In a serious breach of presidential norms, President Donald Trump urged sailors attending the commissioning of the USS Gerald R. Ford on Saturday to wade into the political fray and help lobby Congress on health care and other topics. ‘I don‘t mind getting a little hand, so call that congressman and call that senator and make sure you get it,‘ Trump said of his budget, highlighting the defense spending portion. This could have b
A good ending, aspiring screenwriters have been taught for generations, should be ‘surprising yet inevitable.‘ If everyone sees the ending coming from a mile away, there is no suspense. If the ending seems arbitrary, or runs counter to the grain of the story and the character arc of its protagonists, it undermines the suspension of disbelief. Only when the ending is surprising enough to feel fresh, yet inevitable enough to reveal the
Need help getting along with partners, relatives, co-workers, and people in general? Ask Dear Prudence! Mallory Ortberg takes your questions on manners, morals, and more. Please keep your questions succinct (recommended max. length is around 150 words).Submit your questions or responses to previous questions below:
The following is excerpted from Caesar‘s Last Breath, by Sam Kean. Copyright 2017 by Sam Kean. Reprinted with permission of Little, Brown and Company.
If you‘re an iPhone user still addicted to Flappy Bird, be ready to experience withdrawal symptoms.
Each week, Roads Kingdoms and Slate publish a new dispatch from around the globe. For more foreign correspondence mixed with food, war, travel, and photography, visit its online magazine or follow @roadskingdoms on Twitter.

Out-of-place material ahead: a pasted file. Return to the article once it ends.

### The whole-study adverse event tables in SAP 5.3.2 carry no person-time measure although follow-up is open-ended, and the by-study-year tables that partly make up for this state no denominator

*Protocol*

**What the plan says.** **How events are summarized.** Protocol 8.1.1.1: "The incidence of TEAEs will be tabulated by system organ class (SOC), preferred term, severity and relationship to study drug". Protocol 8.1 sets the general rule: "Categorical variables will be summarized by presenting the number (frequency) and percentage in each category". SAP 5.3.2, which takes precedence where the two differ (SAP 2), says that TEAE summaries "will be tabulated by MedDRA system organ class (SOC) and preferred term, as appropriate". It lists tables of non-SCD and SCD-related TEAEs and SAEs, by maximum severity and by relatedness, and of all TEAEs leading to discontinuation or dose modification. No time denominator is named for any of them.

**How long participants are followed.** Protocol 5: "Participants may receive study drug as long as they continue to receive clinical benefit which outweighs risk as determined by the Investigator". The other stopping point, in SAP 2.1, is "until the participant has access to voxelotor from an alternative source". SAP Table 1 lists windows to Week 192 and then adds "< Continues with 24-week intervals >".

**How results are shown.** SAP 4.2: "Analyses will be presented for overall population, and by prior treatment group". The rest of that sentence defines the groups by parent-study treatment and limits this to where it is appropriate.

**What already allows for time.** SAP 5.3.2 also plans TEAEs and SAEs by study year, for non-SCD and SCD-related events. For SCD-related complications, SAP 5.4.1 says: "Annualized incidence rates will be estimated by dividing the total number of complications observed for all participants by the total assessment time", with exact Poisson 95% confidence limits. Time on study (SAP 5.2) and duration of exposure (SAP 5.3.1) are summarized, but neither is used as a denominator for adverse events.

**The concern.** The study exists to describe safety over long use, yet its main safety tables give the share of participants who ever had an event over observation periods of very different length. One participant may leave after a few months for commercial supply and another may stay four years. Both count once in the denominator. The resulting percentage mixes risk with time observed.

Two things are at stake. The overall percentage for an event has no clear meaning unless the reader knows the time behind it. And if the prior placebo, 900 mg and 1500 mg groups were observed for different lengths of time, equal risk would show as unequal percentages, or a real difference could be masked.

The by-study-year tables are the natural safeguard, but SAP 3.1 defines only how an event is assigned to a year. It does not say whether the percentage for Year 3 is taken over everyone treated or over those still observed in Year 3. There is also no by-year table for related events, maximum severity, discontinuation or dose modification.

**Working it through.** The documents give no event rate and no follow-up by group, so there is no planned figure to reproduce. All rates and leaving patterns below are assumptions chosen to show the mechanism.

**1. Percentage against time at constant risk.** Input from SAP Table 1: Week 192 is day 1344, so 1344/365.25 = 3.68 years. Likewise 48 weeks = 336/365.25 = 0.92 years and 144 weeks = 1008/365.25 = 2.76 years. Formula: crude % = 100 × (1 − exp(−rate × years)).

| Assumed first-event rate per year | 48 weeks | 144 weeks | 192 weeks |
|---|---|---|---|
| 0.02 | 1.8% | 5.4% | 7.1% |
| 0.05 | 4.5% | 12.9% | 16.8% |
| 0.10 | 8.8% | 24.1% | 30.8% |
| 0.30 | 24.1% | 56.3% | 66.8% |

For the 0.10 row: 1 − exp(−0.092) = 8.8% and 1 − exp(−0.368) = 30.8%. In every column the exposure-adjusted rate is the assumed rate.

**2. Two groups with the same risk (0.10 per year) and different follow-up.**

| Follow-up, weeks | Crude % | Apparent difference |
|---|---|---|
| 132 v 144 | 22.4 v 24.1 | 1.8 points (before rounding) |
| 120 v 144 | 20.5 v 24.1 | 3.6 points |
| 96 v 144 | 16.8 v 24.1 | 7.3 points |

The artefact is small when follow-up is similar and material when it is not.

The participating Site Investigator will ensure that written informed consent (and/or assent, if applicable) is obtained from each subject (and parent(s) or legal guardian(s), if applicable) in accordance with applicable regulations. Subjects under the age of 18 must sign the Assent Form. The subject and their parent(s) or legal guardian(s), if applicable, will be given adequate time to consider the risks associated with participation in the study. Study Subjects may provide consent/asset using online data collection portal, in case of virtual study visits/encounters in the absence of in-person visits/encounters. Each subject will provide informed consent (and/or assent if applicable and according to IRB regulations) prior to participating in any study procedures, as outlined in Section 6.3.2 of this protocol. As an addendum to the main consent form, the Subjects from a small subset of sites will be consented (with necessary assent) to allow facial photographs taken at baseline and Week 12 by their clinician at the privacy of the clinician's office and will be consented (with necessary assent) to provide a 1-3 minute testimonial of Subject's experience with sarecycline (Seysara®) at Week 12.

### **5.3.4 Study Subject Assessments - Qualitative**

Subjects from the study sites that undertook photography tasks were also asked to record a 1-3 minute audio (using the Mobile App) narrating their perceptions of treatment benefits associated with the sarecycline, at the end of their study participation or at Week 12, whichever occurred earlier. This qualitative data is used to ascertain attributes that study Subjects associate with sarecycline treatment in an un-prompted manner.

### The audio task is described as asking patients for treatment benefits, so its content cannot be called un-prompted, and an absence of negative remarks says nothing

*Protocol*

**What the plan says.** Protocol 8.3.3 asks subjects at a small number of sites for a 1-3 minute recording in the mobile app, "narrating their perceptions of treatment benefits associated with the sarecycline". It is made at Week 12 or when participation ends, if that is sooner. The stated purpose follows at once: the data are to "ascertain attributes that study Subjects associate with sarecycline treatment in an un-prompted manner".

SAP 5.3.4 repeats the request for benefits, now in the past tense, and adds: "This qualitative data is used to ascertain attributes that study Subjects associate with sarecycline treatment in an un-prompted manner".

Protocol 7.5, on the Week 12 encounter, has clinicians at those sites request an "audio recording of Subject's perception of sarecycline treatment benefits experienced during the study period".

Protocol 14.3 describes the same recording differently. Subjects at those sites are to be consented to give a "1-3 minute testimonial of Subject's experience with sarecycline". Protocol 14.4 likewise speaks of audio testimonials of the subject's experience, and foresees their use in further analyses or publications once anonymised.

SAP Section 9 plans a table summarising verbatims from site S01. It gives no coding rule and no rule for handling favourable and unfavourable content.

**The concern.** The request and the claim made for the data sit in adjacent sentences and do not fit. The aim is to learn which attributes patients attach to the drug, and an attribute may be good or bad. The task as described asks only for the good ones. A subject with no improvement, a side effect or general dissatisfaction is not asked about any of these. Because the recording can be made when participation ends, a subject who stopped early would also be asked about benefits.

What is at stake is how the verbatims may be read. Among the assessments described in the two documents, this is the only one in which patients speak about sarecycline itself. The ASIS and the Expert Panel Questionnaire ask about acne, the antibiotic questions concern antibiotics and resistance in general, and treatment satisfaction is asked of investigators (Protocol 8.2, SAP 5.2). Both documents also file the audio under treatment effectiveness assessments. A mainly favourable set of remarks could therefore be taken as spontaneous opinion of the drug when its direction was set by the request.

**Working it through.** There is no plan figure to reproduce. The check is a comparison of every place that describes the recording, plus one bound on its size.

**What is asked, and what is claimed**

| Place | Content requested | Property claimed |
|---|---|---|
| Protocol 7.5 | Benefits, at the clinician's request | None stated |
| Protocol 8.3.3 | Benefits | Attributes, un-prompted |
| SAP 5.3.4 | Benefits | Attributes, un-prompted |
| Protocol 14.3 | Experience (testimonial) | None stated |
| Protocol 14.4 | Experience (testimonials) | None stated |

It may be the most Canadian police interrogation ever captured on video. A middle-aged woman in sensible slacks sits quietly with her hands on her thighs and a pink purse on the table beside her. She‘s waiting to confess. ‘Sorry about that,‘ a detective says when he finally joins her. ‘Too many people moving and shaking around here, and you can‘t really keep track of who‘s doing what ‘
Growing up, I never knew that my neighborhood was profoundly unusual. My parents and I are white, but many of our neighbors were black. If you zoomed out to the municipal level, our town was majorityblack American for most of my childhood. But it retained a significant white minority as well. In 1980s America, that wasn‘t normal at all.
On this day in 1983, baseball player George Brett protested an umpire‘s decision to overturn his homerun in one of the most animated outbursts in sporting history. You may use the comment thread on this page to remember what became known as the Pine Tar Incident, or to pursue other points of freewheeling, off-topic discussion.
On this season of Working, we left the East Coast behind and flew to Detroit. We‘re speaking with eight people who are drawing on the city‘s complex history as they work to create its future.
Kyrie Irving is a man of remarkable talent. His handles are nonpareil and his ability to finish at the rim around, amongst, under, and betwixt defenders is breathtaking in the most literal sense-you gasp and hold the oxygen inside your lungs until you see the slow-motion replay or turn blue, whichever comes first. He‘s part yo-yo champ, part contortionist, an offensive whiz kid who plays three-card Monte with a basketball. He also might be